Protect yourself from flu
Inoculations are the best flu-prevention measure. You should become inoculated two-three months before seasonal flu outbreaks, so that your body has enough time to generate immunity.
Otherwise, you should follow basic hygiene, such as washing your hands with soap, mopping your flat, rinsing your nose, ventilating your flat, humidifying the air regularly and wearing medical masks in crowded places. It’s important to avoid close contact with people who are showing flu-like symptoms, including cough, runny nose and others. You should also eat plenty of foods with Vitamin C and take virus suppressing medications.
The main flu symptoms include fever, shivering, headache, aching joints and muscles, cough, sore throat and a stuffy nose. Self-treatment if you have the flu is not recommended, because this may lead to serious complications. You should request medical assistance whenever your body temperature reaches 38–39 degrees.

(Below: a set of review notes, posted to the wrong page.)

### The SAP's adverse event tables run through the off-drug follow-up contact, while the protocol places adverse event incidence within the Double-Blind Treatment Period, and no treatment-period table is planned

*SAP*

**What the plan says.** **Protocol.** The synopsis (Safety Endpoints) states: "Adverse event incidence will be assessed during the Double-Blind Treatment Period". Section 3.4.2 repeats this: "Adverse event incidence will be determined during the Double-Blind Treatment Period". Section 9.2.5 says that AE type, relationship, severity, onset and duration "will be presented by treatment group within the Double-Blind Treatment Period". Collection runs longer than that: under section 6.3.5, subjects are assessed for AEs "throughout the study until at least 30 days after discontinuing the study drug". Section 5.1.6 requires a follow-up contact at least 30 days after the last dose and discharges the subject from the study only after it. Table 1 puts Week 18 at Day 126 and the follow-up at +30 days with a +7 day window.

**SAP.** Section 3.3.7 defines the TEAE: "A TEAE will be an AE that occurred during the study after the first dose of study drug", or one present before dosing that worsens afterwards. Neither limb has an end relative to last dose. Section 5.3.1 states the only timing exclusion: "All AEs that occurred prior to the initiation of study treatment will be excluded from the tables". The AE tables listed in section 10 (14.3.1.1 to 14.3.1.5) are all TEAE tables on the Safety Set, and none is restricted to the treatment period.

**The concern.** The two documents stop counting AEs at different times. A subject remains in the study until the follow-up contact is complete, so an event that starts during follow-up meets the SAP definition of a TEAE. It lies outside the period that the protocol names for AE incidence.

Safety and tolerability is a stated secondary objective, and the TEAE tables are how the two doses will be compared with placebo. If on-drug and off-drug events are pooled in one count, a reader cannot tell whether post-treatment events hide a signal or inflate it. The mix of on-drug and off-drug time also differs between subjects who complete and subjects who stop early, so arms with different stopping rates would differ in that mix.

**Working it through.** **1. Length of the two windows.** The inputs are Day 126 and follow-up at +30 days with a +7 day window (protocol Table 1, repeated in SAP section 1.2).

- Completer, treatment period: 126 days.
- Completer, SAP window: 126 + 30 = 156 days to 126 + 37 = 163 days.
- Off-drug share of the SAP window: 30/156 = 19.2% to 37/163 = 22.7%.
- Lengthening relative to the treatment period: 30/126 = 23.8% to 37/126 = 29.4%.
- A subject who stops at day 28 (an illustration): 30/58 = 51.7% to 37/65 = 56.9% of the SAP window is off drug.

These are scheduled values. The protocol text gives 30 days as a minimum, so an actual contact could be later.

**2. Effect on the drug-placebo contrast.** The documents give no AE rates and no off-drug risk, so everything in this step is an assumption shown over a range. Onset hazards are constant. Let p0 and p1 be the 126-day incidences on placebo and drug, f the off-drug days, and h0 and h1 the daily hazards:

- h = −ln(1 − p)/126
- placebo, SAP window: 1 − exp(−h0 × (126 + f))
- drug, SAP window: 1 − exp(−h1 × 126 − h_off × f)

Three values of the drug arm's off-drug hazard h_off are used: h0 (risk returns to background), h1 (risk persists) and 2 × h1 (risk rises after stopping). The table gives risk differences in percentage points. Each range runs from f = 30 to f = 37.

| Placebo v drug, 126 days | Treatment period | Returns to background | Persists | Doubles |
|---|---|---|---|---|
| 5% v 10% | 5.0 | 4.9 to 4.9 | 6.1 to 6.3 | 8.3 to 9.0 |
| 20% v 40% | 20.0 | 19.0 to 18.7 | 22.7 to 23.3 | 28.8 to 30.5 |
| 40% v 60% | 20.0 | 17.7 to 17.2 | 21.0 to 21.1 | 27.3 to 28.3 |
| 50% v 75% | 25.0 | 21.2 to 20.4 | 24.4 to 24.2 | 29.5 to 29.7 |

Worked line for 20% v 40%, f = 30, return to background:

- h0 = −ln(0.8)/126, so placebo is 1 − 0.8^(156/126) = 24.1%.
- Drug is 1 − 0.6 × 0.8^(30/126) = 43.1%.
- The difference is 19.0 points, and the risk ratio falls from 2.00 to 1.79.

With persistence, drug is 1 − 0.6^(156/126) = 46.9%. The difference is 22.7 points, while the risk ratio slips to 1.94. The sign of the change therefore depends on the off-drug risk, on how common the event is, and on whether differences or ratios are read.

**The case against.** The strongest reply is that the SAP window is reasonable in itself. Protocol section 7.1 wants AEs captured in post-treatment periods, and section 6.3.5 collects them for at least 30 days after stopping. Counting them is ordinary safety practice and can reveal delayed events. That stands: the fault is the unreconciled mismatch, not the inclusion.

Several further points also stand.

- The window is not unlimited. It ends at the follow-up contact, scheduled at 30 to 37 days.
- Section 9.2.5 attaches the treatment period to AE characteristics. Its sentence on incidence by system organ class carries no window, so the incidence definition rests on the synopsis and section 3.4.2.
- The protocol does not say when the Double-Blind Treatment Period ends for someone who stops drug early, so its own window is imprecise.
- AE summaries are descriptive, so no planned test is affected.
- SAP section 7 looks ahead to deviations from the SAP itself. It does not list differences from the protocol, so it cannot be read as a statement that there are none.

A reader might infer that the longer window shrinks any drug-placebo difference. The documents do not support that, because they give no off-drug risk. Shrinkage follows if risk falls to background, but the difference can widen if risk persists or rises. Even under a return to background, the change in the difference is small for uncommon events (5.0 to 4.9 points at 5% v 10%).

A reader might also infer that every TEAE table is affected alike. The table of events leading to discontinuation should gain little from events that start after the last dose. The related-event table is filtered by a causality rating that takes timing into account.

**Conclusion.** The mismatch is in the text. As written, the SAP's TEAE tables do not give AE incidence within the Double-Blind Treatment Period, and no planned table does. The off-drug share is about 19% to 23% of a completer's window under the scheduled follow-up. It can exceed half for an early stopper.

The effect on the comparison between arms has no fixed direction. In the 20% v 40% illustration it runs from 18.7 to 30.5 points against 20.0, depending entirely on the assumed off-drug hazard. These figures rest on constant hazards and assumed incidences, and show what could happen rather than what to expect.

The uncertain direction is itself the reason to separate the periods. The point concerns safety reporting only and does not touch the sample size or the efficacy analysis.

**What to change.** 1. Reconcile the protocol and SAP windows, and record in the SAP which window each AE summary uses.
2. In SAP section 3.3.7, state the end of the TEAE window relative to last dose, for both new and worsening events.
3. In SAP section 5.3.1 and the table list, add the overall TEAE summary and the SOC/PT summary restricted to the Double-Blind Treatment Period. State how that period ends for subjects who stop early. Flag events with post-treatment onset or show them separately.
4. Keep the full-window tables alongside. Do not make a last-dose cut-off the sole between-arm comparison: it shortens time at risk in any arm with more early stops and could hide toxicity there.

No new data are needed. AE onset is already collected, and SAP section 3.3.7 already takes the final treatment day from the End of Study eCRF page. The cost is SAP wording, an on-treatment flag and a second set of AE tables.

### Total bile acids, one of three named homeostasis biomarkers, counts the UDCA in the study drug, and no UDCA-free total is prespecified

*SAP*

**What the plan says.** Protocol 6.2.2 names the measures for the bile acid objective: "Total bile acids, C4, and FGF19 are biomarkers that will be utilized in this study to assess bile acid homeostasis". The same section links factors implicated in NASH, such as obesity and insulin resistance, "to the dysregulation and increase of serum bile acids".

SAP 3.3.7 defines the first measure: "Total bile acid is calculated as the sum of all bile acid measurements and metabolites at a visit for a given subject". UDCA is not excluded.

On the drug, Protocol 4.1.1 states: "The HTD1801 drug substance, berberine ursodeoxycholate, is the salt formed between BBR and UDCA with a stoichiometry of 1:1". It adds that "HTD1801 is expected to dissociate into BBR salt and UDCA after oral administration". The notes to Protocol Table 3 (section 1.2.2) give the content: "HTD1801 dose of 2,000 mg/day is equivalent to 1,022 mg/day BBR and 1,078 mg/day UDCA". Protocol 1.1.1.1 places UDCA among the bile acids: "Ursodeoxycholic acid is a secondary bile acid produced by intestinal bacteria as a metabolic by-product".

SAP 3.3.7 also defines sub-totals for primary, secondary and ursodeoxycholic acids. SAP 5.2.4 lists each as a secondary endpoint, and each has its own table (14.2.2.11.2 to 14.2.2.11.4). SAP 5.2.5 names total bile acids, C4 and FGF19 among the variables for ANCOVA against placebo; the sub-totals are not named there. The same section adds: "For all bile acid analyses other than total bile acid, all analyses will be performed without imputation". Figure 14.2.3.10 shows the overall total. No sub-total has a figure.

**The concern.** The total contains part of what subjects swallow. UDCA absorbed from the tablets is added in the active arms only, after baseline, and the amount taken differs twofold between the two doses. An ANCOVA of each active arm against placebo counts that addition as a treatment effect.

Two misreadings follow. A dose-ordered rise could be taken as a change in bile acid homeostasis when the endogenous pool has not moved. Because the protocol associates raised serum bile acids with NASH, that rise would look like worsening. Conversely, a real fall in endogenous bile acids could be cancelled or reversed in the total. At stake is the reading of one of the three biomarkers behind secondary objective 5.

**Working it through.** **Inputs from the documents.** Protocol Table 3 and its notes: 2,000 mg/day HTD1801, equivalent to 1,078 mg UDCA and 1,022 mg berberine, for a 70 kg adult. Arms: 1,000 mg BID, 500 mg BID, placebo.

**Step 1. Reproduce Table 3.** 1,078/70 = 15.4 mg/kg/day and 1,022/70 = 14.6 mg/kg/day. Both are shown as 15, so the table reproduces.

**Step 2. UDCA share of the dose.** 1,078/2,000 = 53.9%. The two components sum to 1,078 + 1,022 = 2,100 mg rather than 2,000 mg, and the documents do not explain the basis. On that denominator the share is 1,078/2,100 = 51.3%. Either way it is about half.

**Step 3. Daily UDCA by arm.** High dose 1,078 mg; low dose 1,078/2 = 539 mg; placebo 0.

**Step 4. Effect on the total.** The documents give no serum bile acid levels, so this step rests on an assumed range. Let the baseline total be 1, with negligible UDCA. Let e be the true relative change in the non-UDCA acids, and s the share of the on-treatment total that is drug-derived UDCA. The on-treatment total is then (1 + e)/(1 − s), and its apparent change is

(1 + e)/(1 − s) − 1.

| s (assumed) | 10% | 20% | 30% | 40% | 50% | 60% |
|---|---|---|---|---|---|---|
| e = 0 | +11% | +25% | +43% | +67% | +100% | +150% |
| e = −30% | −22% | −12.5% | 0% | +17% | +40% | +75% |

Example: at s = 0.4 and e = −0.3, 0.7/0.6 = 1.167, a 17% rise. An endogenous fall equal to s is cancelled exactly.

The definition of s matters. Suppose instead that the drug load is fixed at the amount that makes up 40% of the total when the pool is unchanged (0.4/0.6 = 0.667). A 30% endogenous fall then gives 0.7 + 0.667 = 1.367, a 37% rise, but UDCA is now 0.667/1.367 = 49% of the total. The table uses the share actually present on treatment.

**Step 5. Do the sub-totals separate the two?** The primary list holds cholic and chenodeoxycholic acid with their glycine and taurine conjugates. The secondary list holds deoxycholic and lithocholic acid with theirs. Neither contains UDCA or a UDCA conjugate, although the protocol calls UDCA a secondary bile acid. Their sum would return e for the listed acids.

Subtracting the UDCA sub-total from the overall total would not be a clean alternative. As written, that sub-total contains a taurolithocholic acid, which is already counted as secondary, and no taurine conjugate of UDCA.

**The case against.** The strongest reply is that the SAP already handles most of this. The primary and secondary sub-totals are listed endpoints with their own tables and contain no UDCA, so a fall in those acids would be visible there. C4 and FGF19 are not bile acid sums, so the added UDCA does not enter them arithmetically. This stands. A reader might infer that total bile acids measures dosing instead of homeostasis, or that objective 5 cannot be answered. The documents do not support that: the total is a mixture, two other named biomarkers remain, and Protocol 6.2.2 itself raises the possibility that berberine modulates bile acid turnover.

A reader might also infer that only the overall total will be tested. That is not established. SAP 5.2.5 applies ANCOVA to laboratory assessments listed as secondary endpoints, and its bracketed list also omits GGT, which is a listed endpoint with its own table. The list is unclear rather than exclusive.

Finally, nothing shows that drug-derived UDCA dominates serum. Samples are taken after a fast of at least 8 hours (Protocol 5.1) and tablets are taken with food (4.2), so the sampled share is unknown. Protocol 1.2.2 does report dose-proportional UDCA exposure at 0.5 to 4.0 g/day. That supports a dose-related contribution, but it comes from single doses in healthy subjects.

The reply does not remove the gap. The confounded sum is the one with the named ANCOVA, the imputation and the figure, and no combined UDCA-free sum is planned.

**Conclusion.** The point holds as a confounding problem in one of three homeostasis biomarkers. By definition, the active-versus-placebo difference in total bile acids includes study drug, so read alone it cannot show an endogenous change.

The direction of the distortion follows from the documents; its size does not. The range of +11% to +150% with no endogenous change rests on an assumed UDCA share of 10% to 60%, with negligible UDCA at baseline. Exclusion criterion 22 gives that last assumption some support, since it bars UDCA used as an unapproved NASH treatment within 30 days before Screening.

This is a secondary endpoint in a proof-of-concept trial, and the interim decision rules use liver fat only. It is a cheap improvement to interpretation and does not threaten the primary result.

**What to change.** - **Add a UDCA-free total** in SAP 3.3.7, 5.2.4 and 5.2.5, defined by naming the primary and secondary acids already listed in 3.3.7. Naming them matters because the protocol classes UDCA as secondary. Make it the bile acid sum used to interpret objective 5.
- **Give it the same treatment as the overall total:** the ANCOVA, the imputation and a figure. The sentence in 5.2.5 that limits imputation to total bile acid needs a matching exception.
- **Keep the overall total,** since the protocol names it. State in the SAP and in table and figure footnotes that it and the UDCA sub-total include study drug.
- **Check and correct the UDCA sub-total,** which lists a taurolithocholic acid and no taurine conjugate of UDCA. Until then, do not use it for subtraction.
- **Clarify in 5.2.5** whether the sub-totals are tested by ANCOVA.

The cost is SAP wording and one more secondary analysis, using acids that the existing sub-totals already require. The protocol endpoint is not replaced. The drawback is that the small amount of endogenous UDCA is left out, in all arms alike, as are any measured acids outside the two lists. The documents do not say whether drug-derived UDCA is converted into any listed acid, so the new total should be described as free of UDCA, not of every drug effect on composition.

Most importantly, you should drink plenty of fluids to avoid dehydration, but avoid coffee, tea and caffeinated Cola drinks. Even if you have no appetite, eat some simple foods, such as white rice or chicken broth.
Dealing with hypothermia
A person staying out in the cold for a long time without moving is likely to get hypothermia or even frostbite. The risks increase dramatically if you are wearing wet or tight-fitting shoes, if you are not wearing a hat and scarf, and if you are hungry or tired. Cold injury/hypothermia is also facilitated by vascular disorders, neuritis attacks and infectious diseases.
Inebriated people are most likely to get cold injuries and hypothermia.
Hypothermia is accompanied by such symptoms as fever, shivering, rapid breathing and pulse, slightly increased blood pressure and goose-bumps. People staying out in the cold for too long may experience loss of coordination, confusion, cramps and convulsions. If you have these symptoms, call a physician immediately.